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Search Results: 1 - 10 of 523233 matches for " Paulo E. M. Ribolla "
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Knockdown resistance in pyrethroid-resistant horn fly (Diptera: Muscidae) populations in Brazil
Sabatini, Gustavo A.;Ribolla, Paulo E. M.;Barros, Antonio T. M.;Guerrero, Felix D.;Schumaker, Terezinha T. S.;
Revista Brasileira de Parasitologia Veterinária , 2009, DOI: 10.4322/rbpv.01803002
Abstract: to investigate the kdr (knockdown resistance) resistance-associated gene mutation and determine its frequency in pyrethroid-resistant horn fly (haematobia irritans) populations, a total of 1,804 horn flies of 37 different populations from all brazilian regions (north, northeast, central-west, southeast, and south) were molecular screened through polymerase chain reaction (pcr). the kdr gene was not detected in 87.08% of the flies. however, the gene was amplified in 12.92% of the flies, of which 11.70% were resistant heterozygous and 1.22% were resistant homozygous. deviation from hardy-weinberg equilibrium (hwe) was found only in 1 ranch with an excess of heterozygous. when populations were grouped by region, three metapopulations showed significant deviations of hwe (central-west population, south population and southeast population). this indicates that populations are isolated one from another and kdr occurrence seems to be an independent effect probably reflecting the insecticide strategy used by each ranch. although resistance to pyrethroids is disseminated throughout brazil, only 48% of resistant populations had kdr flies, and the frequency of kdr individuals in each of these resistant populations was quite low. but this study shows that, with the apparent exception of the northeast region, the kdr mechanism associated with pyrethroid resistance occurs all over brazil.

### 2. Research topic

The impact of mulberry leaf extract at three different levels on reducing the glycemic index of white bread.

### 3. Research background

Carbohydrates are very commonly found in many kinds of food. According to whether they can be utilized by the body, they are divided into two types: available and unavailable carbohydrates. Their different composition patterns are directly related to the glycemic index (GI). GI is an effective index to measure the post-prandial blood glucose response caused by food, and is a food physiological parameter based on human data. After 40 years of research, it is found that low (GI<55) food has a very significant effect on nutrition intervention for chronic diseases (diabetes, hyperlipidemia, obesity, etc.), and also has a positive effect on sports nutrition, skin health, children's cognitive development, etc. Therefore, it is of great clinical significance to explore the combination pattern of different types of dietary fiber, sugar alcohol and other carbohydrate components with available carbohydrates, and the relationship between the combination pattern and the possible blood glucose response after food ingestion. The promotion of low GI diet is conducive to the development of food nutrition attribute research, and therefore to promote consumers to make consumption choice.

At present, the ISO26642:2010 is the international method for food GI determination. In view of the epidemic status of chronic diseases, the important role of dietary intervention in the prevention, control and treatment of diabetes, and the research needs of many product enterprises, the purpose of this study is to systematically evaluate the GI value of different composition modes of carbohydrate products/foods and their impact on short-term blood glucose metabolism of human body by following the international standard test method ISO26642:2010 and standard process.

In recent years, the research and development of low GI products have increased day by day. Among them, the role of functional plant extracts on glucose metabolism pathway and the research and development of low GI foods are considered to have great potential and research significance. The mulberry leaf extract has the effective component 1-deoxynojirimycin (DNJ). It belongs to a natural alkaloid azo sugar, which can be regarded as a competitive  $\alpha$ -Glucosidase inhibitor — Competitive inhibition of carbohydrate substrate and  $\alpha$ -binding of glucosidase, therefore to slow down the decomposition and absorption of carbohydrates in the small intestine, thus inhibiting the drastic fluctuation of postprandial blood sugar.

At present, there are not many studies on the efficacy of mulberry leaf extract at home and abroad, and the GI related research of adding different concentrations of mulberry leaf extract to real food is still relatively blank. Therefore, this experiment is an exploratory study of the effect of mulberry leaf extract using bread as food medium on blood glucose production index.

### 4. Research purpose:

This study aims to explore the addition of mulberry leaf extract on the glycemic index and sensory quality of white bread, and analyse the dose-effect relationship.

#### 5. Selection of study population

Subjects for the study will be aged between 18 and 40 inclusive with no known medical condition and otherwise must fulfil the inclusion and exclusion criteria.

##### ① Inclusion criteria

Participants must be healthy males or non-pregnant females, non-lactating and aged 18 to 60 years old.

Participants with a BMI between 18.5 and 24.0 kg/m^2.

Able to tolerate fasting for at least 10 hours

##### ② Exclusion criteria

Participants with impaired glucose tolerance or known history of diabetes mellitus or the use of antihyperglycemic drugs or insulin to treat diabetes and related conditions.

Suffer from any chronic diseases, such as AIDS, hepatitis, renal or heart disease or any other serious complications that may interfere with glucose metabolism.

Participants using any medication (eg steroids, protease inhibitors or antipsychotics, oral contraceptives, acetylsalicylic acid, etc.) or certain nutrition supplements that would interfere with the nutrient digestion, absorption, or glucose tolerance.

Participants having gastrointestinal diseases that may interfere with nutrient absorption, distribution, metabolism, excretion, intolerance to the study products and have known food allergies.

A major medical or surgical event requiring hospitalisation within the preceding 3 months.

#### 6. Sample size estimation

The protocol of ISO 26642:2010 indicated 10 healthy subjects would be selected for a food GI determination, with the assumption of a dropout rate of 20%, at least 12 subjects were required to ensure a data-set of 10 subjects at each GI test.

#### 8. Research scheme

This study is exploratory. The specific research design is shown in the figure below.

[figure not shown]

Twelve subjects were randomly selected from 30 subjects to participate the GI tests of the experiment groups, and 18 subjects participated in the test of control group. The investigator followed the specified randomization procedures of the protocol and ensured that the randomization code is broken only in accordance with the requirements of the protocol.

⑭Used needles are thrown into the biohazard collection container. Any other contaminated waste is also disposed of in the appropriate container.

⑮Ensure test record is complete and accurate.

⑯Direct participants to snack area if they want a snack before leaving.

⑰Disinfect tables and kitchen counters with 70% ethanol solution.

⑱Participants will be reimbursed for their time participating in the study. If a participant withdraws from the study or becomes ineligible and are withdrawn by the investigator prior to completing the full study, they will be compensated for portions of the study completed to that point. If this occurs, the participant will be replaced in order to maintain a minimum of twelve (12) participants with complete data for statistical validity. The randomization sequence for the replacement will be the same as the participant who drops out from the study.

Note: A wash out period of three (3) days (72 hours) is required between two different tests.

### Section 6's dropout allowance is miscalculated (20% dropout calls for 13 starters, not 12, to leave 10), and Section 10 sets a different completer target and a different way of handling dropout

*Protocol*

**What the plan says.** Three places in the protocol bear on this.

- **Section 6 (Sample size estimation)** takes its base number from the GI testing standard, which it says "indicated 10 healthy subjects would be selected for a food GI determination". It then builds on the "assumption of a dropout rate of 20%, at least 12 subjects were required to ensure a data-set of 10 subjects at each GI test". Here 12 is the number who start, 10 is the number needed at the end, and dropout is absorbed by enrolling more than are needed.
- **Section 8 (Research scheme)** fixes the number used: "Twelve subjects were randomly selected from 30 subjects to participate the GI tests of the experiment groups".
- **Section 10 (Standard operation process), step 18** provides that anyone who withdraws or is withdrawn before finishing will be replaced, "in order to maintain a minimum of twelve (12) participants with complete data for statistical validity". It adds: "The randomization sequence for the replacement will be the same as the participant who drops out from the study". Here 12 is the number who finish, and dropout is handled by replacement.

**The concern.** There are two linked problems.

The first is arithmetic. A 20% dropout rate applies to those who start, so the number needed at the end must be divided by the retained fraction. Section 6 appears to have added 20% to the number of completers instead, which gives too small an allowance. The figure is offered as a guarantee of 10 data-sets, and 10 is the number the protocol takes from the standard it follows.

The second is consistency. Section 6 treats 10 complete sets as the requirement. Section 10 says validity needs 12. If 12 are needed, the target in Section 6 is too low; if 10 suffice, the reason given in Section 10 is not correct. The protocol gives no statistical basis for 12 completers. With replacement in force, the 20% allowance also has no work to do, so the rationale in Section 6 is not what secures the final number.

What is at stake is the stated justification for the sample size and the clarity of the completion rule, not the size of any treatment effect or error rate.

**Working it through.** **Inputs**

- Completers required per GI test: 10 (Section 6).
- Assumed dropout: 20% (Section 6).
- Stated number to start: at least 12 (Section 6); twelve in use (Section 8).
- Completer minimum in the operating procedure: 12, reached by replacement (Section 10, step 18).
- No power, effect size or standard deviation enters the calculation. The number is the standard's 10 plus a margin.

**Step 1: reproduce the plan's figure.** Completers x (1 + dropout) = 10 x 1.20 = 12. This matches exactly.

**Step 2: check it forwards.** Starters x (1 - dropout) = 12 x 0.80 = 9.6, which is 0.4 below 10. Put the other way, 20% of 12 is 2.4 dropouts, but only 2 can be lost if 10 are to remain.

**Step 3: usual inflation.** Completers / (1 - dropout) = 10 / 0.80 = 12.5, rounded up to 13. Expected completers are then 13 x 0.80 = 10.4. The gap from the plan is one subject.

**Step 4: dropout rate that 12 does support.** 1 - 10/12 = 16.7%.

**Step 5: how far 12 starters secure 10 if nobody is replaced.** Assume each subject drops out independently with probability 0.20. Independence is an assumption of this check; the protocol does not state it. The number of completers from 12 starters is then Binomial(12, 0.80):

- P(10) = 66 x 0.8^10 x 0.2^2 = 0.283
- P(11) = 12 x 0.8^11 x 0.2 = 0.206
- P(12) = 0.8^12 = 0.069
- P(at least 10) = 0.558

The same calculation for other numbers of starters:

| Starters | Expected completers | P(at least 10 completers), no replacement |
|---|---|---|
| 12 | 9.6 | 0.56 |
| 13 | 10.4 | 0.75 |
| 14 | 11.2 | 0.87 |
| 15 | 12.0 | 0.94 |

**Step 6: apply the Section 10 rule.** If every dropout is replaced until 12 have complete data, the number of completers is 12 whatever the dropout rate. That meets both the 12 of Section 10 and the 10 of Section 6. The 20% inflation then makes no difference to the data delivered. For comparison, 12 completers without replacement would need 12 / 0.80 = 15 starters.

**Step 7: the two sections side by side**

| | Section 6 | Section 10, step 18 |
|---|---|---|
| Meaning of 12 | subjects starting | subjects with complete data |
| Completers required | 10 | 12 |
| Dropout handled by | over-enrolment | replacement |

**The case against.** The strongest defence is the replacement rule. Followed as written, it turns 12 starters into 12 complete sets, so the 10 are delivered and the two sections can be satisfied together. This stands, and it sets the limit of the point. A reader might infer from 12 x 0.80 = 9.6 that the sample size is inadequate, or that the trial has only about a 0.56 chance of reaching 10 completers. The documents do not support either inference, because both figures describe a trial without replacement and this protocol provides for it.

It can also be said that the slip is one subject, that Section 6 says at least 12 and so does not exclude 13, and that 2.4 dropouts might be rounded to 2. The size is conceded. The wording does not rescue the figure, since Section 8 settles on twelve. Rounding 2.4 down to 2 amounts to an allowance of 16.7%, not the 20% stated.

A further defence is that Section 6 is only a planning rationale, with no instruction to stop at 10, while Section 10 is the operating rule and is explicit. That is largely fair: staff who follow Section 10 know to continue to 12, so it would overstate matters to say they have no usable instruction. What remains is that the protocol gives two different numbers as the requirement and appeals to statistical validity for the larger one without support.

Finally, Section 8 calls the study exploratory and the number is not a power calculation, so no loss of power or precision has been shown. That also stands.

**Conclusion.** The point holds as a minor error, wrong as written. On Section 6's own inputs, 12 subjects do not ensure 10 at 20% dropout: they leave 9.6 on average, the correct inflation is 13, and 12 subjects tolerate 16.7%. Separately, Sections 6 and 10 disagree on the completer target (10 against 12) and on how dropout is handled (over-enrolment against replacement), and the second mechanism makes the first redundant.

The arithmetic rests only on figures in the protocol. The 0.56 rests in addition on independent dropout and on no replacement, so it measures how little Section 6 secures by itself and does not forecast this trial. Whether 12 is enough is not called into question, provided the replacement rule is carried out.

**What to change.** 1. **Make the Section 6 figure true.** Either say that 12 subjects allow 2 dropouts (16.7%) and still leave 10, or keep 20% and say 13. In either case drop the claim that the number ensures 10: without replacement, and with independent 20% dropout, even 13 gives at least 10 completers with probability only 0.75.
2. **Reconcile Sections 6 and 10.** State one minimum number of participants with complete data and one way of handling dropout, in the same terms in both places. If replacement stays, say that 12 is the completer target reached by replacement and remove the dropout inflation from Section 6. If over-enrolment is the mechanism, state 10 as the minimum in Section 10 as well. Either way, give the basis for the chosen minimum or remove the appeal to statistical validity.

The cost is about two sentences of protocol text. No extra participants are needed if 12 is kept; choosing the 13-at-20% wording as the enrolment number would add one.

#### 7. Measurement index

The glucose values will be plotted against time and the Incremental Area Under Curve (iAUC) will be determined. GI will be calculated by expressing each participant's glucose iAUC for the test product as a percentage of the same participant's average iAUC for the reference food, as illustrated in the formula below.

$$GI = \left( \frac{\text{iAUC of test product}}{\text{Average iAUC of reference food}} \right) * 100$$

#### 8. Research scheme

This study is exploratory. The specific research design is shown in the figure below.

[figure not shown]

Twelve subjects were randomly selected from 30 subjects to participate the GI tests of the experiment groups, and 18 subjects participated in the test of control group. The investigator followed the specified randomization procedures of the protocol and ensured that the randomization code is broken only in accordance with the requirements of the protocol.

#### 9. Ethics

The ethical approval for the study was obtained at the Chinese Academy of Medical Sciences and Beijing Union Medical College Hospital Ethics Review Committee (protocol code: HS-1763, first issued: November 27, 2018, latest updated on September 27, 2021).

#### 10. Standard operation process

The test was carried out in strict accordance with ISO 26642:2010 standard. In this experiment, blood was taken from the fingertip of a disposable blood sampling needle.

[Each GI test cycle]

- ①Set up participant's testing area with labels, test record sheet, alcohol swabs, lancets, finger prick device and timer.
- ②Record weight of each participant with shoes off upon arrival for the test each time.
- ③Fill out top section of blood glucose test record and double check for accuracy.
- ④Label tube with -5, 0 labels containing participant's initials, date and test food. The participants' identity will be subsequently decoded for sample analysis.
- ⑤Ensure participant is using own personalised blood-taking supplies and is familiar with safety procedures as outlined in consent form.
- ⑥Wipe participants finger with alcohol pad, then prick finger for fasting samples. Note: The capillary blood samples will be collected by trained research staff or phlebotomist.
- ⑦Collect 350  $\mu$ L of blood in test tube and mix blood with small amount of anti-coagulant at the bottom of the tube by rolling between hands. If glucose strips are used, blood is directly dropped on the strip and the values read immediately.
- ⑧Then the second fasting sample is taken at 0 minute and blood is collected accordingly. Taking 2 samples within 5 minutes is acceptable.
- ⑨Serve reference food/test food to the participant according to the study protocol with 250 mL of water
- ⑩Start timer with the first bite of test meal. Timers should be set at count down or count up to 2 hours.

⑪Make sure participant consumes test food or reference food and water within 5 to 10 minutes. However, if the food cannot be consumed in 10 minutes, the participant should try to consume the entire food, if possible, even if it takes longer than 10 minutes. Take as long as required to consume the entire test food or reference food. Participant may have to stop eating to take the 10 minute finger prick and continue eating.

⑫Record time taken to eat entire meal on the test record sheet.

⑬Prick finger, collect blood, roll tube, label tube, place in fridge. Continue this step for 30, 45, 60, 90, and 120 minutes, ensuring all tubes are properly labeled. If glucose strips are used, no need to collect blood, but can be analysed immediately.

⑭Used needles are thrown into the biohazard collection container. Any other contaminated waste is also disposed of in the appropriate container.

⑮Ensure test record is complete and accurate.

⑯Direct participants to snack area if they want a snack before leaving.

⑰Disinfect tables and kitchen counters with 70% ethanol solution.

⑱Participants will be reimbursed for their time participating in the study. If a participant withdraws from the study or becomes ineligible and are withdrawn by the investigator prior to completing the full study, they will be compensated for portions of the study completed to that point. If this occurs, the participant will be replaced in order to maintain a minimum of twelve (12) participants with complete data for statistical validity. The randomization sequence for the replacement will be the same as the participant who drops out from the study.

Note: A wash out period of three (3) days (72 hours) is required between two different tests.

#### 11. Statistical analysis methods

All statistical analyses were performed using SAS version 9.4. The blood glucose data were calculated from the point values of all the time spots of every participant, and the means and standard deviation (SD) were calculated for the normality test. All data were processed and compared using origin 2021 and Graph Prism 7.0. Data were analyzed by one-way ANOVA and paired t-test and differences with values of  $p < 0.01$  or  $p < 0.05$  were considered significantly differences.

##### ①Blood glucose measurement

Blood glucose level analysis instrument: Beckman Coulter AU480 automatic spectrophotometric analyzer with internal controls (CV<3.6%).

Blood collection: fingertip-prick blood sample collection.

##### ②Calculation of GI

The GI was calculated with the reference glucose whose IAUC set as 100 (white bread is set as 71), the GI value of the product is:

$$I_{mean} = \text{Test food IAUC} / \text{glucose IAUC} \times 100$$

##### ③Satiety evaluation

Genetic variability in geographical populations of Aedes aegypti (Diptera, Culicidae) in Brazil elucidated by molecular markers
Paduan, Karina dos Santos;Araújo-Júnior, Jo?o P.;Ribolla, Paulo E.M.;